The Role of Heterogeneous Catalysts in the Chemical Industry
Catalysts are elements, compounds or substances that, ideally, very active, highly selective in their action and can remain useful for a long time. Catalysts participate in transformative reactions or a reaction for synthesis without being used in these reactions. Therefore, catalysis is the ability of a substance to facilitate the reaction of other elements without being consumed in the same. Catalysis is an important technical principle that combines both economic and ecological values. Many of the manufactured products and chemicals in use have undergone a catalytic process at some point. According to (Das, et al., 2011, p. 1), catalytic reactions/processes contribute up to 38% of the global GDP. Many industries, ranging from petroleum, automotive industry, plastics manufacture and others employ the use of a catalyst at some point (Deutschmann, et al., 2009, p. 2). According to (Heveling, 2012, p. 1530), over 85% of all manufactured chemical products are produced with the aid of a catalyst. Catalysts are used in environmental abatement processes and environmental conservation processes such as removal of harmful gases from vehicle exhausts all of which have no economic benefit (Heveling, 2012, p. 1530).
The main objective of using catalysts is to increase the rate of the reaction to make the process economically viable. In an equilibrium system, the rate of reaction between the reactants will increase but the equilibrium composition will be sustained. This is because the catalyst catalyses both the forward and reverse reactions. Therefore, catalysis is not a thermodynamic process but a kinetic process. A catalyst can occur in all three states: liquid, solid or gas, but are typically used as either solids or liquids. Catalysts work by creating complex structures between their surfaces and the reacting reagents. This opens them up to then react and form the final product or products by providing an alternative path with a lower activation energy. This inevitably increases the rate of reaction (Deutschmann, et al., 2009, p. 2).
Catalysts can be categorized depending on the phases of the products or reactants and the catalysts in which the reaction occurs. They can be categorized as homogenous or heterogeneous catalysts. If the reactants and the catalyst occur in the same physical phase, the catalyst is known as a homogeneous catalyst. For example, cobalt and manganese benzoates catalyse the formation of benzoic acid via the oxidation of toluene. On the other hand, if the reactants and the catalyst are in a different physical state then the catalyst used is a heterogeneous catalyst. A reaction involving liquids or gases, such as the formation of ammonia through the Haber process, can be catalysed by a solid catalyst which is pure iron in this case. This forms the biggest advantage of heterogeneous catalyts since the products of the reaction and the catalyst can be easily seperated. Bilological reactions are also catalysed by enzymes in process known as biocatalysis. Enzymes are, therefore, biocatalysts. (Chorkendorff & Niemantsverdriet, 2007, p. 5).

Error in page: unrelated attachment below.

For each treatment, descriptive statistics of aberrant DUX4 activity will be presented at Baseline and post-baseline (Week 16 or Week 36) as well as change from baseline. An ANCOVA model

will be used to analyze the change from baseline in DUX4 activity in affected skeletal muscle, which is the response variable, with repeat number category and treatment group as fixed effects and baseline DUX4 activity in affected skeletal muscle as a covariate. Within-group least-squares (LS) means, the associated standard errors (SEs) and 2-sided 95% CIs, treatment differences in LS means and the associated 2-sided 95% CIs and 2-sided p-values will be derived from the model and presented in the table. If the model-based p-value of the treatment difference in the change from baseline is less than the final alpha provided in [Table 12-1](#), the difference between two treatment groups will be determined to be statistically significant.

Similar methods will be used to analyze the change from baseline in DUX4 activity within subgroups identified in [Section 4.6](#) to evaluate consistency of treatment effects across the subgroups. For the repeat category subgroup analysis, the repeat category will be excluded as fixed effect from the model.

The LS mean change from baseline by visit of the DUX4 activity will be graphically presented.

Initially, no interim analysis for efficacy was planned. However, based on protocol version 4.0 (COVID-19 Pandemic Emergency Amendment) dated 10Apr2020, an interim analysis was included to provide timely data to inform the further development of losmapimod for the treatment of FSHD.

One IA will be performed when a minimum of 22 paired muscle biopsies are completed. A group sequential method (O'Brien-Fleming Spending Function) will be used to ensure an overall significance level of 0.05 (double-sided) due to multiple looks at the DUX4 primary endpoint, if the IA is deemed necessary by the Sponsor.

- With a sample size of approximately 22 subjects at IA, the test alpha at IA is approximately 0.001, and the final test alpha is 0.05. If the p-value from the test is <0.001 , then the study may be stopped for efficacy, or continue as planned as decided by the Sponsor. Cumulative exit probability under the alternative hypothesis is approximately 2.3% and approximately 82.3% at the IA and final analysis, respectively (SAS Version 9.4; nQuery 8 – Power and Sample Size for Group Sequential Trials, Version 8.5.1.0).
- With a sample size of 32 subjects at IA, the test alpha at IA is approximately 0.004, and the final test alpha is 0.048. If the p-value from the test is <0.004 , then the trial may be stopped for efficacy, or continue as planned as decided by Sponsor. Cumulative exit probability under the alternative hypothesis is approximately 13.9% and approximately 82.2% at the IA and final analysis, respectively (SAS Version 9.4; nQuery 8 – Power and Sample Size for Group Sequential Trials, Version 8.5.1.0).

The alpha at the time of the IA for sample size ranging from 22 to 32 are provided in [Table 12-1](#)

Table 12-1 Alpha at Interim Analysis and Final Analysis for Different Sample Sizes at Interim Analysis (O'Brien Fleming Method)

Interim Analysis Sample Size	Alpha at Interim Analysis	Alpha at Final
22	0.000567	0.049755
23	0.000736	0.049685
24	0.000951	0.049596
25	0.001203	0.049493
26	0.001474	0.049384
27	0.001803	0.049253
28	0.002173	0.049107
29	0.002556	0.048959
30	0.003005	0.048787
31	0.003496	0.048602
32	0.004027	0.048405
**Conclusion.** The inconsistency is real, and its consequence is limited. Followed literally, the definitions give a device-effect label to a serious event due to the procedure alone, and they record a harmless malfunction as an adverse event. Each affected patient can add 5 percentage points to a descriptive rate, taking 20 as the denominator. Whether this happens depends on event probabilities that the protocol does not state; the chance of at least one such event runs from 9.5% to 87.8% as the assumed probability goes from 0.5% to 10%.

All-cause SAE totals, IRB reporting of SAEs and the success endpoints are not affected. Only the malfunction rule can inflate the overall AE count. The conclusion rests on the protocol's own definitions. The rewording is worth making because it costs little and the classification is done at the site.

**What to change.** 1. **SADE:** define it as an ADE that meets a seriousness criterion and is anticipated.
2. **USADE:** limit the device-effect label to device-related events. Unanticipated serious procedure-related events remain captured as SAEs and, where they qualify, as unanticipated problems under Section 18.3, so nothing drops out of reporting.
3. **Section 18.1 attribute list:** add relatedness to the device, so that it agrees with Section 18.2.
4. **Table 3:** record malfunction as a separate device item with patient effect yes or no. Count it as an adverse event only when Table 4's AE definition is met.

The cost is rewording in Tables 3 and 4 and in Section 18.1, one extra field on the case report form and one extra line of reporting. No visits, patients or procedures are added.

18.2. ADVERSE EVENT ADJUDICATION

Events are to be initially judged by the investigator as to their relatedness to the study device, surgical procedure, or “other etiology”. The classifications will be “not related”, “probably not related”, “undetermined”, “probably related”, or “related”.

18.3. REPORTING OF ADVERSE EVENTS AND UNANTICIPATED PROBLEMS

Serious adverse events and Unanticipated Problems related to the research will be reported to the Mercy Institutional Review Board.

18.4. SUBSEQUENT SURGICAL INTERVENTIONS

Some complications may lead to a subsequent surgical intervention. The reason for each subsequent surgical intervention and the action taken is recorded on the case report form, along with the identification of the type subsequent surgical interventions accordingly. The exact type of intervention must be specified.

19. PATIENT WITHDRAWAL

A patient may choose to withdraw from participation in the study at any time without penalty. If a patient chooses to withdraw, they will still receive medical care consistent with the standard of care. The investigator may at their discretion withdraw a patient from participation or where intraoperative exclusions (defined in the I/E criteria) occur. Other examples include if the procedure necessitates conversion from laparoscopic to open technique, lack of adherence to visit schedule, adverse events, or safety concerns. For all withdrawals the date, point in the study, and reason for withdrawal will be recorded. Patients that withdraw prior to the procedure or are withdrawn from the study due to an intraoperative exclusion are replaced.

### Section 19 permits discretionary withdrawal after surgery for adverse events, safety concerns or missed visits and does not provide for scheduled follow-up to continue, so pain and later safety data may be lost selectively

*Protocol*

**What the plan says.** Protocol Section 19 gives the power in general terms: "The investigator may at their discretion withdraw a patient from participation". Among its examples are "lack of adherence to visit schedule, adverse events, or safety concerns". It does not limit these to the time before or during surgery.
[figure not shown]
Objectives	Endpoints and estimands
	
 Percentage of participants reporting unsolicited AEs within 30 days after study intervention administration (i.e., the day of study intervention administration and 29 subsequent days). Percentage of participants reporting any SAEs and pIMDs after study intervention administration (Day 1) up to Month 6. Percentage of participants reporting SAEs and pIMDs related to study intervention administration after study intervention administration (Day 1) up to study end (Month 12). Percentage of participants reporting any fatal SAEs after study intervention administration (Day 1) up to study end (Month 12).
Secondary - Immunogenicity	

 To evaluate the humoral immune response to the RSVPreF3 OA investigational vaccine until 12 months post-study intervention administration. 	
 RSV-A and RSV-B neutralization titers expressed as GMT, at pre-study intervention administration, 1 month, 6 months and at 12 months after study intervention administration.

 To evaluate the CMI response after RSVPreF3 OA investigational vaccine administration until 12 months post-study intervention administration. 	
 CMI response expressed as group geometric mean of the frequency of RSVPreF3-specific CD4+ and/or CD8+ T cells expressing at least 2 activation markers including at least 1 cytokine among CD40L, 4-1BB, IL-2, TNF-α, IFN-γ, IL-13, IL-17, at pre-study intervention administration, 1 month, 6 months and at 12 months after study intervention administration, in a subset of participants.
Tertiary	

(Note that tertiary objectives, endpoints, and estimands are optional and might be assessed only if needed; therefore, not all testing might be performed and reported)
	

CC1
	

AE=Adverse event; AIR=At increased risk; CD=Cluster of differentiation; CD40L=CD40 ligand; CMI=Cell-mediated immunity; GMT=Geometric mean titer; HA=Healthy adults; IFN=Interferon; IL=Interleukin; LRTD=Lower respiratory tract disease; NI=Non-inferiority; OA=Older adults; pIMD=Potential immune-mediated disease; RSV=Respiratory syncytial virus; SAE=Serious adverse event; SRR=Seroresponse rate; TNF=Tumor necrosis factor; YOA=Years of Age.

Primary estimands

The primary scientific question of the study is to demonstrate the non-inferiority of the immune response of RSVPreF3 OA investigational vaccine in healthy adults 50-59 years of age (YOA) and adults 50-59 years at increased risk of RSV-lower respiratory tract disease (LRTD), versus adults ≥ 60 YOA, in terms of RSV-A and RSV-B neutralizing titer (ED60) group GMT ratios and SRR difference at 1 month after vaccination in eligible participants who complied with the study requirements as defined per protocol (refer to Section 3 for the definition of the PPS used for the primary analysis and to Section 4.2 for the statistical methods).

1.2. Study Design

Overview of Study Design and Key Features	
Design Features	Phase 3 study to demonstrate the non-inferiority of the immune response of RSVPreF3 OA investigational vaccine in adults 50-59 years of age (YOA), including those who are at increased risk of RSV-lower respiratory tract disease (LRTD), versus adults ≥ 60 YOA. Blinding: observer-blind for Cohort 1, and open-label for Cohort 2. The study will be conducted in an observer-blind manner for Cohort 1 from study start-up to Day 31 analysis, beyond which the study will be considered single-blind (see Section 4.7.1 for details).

To comprehend the functioning of heterogeneous catalysts and their influence in the chemical industry
To elaborate the methods by which heterogeneous catalysts are produced.
To study the effect of a heterogeneous catalyst on a specific chemical reaction.
To study the advantages of heterogeneous catalysts that make them suitable for industrial processes.
Heterogeneous catalysts can further be categorised depending on how they are used. They can be categorised as metals alone whereby a pure metal catalyses a reaction. They can be in the form of metal powder or gauze. Another category is metals plus other components. Here a metal can be used as a metal oxide, sulphide or salt. If the heterogeneous catalyst is supported by another structure, it is known as a supported catalyst. These can be supported metals or metals plus other components. The support used is also a type of heterogeneous catalyst since it can participate in the reaction (Chorkendorff & Niemantsverdriet, 2007, p. 6).
Figure 1 shows the cyclic nature of heterogeneous reactions. Reactants, in this case CO and O2, get adsorbed, react and get desorbed continuously on the same active site.
Figure 1: Reaction cycle for the catalytic oxidation of CO.
Catalysed reactions usually occur on the surface of the catalyst. In heterogeneous catalyst, it is believed that the reaction does not occur on the entire surface of the catalyst but on specific places known as active sites. Irregularities on the surface can cause the occurrence of unsaturated atoms which then form the active sites. Atoms can also possess chemical properties that enable the reaction to take place. The number of active sites available for reaction is directly proportional to the activity of the catalyst. The activity of the catalyst is expressed in terms of turnover frequency (Das, et al., 2011, p. 3). Active sites can be occupied by elements or compounds through adsorption thus blocking reactions from taking place. These substances that block active sites are known as poisons. A novel advantage of heterogeneous catalysts is that they work despite being exposed to several poisons (Deutschmann, et al., 2009, p. 4).